By the time Caserio lost his head, the propaganda of his deed had already provoked mass arrests of Italians, and a tightening of the lois scelerates (“villainous laws”) cracking down on dissidents.

But as always, one person’s evildoer is another’s hero, and Caserio has his online monuments — like this Italian page, or this blog entry, or this rendition of one of the several songs in his honor:

In an artsier vein, one can also follow the thread of the story to Les Bal des Innocents, a downloadable French production billing itself as “The first feature film under Creative Commons Licence.”

On this day..

Entry Filed under: 19th Century,Assassins,Beheaded,Capital Punishment,Cycle of Violence,Death Penalty,Execution,Famous Last Words,France,Guillotine,History,Murder,Notable for their Victims,Public Executions,Revolutionaries

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1963: Henry John Burnett, Scotland’s last hanging

Add comment August 15th, 2008 Headsman

On this date in 1963, the executioner paid his last call to Scotland with the hanging of Henry John Burnett for the murder of a rival-in-love seaman.

The type whom parents hope their daughter never dates, Burnett liked to keep his squeeze Margaret May Guyan under lock and key to keep her stepping out on him.

It’s an old, old tale. Boy meets girl, boy makes girl his prisoner, girl gets creeped out and returns to estranged hubby Thomas Guyan at 14 Jackson Terrace in Aberdeen, boy blasts Guyan in the face with a shotgun. How many times have we heard it told?

Even though the noose was on its way out — this is not only the last execution in Scotland, but the only hanging in Aberdeen in the past century and a half — there wasn’t much pussyfooting around when they’d made up their mind to use it: Burnett outlived his victim by only eleven weeks — notwithstanding an insanity plea and clemency petitions from both his own and the victim’s families — before hanging at Craiginches Prison, a facility that surely ought to be somebody’s porn name.

It’s got pride of place in a book about Aberdeen crime history, Blood and Granite. Because you can find anything on YouTube, there’s also this fine teaser for a forthcoming animation project of some kind:

Part of the Themed Set: At the End of the Rope.

On this day..

Entry Filed under: 20th Century,Capital Punishment,Common Criminals,Crime,Death Penalty,England,Execution,Hanged,Milestones,Murder,Scotland,Sex

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1936: Rainey Bethea, America’s last public hanging

35 comments August 14th, 2008 Headsman

On this date in 1936, thousands thronged Owensboro, Kentucky, for a glimpse of what would prove to be the last public hanging in the United States.

The U.S. followed the trend of its onetime mother country, England, in moving the formerly iconic public hanging increasingly behind closed doors, but its federalist structure made that change uneven. In Kentucky itself at this time, the law displayed sedimentary layers of death penalty history.

Caught up for killing a 70-year-old woman — done in the midst of a drunken burglary, he had left a telltale ring at the scene; fingerprint analysis also helped establish his guilt — Rainey Bethea was on the hook for murder, robbery and rape. The former two indictments would have subjected him to (private) electrocution at the state penitentiary. The latter charge still carried the punishment of public hanging in the local county seat.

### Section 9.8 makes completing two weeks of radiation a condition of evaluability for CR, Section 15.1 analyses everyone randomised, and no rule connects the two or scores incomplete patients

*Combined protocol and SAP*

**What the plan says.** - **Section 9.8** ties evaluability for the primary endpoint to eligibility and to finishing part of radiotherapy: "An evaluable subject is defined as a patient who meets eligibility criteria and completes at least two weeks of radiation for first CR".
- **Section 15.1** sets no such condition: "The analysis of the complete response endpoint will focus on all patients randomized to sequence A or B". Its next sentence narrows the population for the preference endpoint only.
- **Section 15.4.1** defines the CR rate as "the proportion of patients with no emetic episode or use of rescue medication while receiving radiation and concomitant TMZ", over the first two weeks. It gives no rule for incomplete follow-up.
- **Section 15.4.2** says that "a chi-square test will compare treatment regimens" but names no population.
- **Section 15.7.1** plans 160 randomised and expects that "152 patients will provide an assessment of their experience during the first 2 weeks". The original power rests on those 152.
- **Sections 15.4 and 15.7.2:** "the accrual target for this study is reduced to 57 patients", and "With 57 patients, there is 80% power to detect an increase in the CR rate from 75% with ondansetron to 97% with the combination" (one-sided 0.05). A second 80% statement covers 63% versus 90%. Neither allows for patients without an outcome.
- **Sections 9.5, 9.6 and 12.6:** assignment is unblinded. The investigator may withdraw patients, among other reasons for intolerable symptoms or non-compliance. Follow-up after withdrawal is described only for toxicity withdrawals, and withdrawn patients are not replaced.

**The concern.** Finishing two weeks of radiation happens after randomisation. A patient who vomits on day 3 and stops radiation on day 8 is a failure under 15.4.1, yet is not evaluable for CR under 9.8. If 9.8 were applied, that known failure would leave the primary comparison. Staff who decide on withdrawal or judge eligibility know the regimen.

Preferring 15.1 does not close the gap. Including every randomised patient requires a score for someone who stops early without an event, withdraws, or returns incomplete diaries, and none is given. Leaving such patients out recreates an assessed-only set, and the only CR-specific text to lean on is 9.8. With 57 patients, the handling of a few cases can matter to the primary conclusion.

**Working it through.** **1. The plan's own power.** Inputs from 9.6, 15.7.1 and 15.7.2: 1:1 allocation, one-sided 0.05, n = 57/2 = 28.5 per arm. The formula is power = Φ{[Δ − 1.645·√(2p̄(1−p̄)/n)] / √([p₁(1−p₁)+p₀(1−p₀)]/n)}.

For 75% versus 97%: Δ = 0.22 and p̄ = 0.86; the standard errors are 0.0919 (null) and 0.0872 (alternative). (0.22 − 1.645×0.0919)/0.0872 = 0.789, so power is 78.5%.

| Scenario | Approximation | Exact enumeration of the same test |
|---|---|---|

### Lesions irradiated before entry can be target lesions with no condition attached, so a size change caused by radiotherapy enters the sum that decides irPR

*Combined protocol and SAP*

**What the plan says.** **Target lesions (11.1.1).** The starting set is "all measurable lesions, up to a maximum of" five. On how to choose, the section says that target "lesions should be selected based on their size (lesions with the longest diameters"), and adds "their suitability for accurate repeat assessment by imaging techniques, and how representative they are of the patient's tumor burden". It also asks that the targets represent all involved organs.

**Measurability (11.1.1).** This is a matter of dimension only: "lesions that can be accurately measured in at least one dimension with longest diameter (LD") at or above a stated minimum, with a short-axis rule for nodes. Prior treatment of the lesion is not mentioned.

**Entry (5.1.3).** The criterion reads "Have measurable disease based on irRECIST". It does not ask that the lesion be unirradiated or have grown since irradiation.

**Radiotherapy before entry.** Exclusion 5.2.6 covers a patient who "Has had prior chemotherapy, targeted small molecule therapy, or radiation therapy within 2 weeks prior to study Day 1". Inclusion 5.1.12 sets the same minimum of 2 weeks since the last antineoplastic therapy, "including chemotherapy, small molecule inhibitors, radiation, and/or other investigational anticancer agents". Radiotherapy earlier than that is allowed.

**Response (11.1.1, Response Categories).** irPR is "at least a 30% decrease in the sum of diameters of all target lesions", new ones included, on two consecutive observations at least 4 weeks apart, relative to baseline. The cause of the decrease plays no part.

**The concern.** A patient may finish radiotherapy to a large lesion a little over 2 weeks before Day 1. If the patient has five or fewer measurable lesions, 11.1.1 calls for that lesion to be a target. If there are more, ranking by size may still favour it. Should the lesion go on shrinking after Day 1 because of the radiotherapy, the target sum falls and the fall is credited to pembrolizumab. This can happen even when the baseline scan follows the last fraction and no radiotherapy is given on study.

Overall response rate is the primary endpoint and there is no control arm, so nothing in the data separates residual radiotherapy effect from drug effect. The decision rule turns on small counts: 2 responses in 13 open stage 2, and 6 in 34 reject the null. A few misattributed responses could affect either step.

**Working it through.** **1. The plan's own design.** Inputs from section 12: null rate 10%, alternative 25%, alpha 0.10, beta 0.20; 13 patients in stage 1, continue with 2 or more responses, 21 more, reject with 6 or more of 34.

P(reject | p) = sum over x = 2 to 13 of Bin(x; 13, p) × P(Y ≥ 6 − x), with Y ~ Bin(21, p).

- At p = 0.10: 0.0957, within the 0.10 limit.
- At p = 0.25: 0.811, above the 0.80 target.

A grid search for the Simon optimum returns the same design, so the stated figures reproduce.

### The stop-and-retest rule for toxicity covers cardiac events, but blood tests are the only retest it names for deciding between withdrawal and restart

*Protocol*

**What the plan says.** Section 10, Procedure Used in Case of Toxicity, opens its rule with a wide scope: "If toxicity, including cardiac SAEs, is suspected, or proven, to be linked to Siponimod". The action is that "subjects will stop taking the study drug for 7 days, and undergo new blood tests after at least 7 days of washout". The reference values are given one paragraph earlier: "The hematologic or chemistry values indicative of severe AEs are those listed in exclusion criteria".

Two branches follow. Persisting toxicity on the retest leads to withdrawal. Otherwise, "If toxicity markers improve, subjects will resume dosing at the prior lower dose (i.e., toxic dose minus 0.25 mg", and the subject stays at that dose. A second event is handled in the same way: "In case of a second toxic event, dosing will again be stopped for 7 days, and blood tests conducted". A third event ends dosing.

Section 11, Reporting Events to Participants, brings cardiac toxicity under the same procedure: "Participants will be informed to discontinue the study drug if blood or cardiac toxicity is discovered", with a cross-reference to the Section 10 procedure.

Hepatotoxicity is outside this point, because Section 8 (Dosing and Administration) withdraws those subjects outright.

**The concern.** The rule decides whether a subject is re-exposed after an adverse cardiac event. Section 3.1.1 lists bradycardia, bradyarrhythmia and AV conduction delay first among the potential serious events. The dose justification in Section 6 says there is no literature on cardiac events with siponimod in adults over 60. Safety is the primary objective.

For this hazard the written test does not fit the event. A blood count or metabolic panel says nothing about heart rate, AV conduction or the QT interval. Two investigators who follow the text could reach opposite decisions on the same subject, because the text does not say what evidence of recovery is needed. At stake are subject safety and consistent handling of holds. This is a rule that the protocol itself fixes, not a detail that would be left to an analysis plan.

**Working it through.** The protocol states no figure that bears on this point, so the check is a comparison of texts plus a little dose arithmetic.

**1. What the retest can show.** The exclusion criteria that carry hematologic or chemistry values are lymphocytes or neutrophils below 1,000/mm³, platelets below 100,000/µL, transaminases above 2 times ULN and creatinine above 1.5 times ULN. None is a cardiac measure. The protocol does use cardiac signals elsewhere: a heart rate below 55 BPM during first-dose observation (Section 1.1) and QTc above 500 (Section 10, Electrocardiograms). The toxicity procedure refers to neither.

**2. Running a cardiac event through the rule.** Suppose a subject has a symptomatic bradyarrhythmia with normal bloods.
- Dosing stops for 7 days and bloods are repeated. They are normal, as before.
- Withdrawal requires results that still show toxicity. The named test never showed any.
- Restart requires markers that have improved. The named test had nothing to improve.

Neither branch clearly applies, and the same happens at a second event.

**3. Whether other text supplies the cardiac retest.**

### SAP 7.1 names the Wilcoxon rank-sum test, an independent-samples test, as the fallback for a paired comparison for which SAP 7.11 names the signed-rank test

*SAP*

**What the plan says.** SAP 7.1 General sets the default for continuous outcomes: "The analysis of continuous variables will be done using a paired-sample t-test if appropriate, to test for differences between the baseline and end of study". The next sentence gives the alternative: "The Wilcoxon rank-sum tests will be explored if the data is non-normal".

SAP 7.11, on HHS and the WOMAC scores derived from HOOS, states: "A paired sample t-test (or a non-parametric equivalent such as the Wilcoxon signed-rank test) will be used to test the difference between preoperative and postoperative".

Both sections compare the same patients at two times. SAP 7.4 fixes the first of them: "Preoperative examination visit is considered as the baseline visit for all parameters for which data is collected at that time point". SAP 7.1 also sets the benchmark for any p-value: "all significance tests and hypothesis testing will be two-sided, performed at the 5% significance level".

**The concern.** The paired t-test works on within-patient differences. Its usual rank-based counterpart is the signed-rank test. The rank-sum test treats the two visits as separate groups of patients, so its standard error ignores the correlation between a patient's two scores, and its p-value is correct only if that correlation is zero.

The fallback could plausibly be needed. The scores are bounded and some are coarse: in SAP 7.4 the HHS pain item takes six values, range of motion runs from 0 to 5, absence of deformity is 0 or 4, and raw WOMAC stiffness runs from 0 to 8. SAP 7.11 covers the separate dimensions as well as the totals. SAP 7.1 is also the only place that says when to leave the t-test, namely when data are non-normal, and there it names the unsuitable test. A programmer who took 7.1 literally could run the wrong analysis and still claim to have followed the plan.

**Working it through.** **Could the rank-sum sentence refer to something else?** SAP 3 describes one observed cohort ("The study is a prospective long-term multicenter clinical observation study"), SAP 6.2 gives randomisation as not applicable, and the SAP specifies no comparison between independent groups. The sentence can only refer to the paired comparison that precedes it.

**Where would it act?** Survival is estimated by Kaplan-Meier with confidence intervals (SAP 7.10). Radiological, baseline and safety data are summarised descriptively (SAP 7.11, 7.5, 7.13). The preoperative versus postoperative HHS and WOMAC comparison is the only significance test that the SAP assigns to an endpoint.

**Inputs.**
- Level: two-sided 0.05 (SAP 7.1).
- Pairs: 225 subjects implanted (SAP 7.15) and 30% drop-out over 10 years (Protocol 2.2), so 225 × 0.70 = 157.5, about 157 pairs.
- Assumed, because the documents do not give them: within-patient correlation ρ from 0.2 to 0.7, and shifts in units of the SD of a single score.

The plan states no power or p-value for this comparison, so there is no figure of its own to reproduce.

Bethea was charged only with rape.

While the explicit sentencing disparity between the crimes bears the clear marks of racism and patriarchy that made purported black-on-white sexual crimes such live fodder for lynch law, and the four-and-a-half-minute jury deliberation doesn’t have the look of solemnity, Bethea’s actual guilt seems fairly well-established.

But the case attracted a nationwide media swarm not for any exceptional quality of the crime or the anachronistic nature of the punishment, but for the involvement of a female sheriff. The “matronly” (virtually all descriptions of her gravitate to this adjective) Florence Thompson had inherited the top law enforcement post upon the death of her husband … and that meant she had inherited the responsibility of hanging Rainey Bethea, which would make her the first American woman to supervise an execution.

Would she or wouldn’t she? The press descended on Owensboro to cover the edifying spectacle of a plump mother stringing up a rapist, or else maneuvering her way out of the job. Thompson played cagey until the very last moment, when the ringers she had secretly hired appeared on the scaffold while she watched from a nearby vehicle.

In this photo, Bethea — almost totally obscured between his escorts — has just begun ascending the gallows.

The man who threw the trap showed up drunk and performed appallingly, but press reports subsequently focused on the beastly behavior of the “jeering” crowd rushing the gallows to tear souvenirs from the corpse. (For instance, Time and the New York Times.)

But according to Perry T. Ryan’s 1992 review of the case — including interviews with surviving witnesses — little to nothing of the kind occurred. Ryan claims Bethea faced about the most dignified hanging mob imaginable.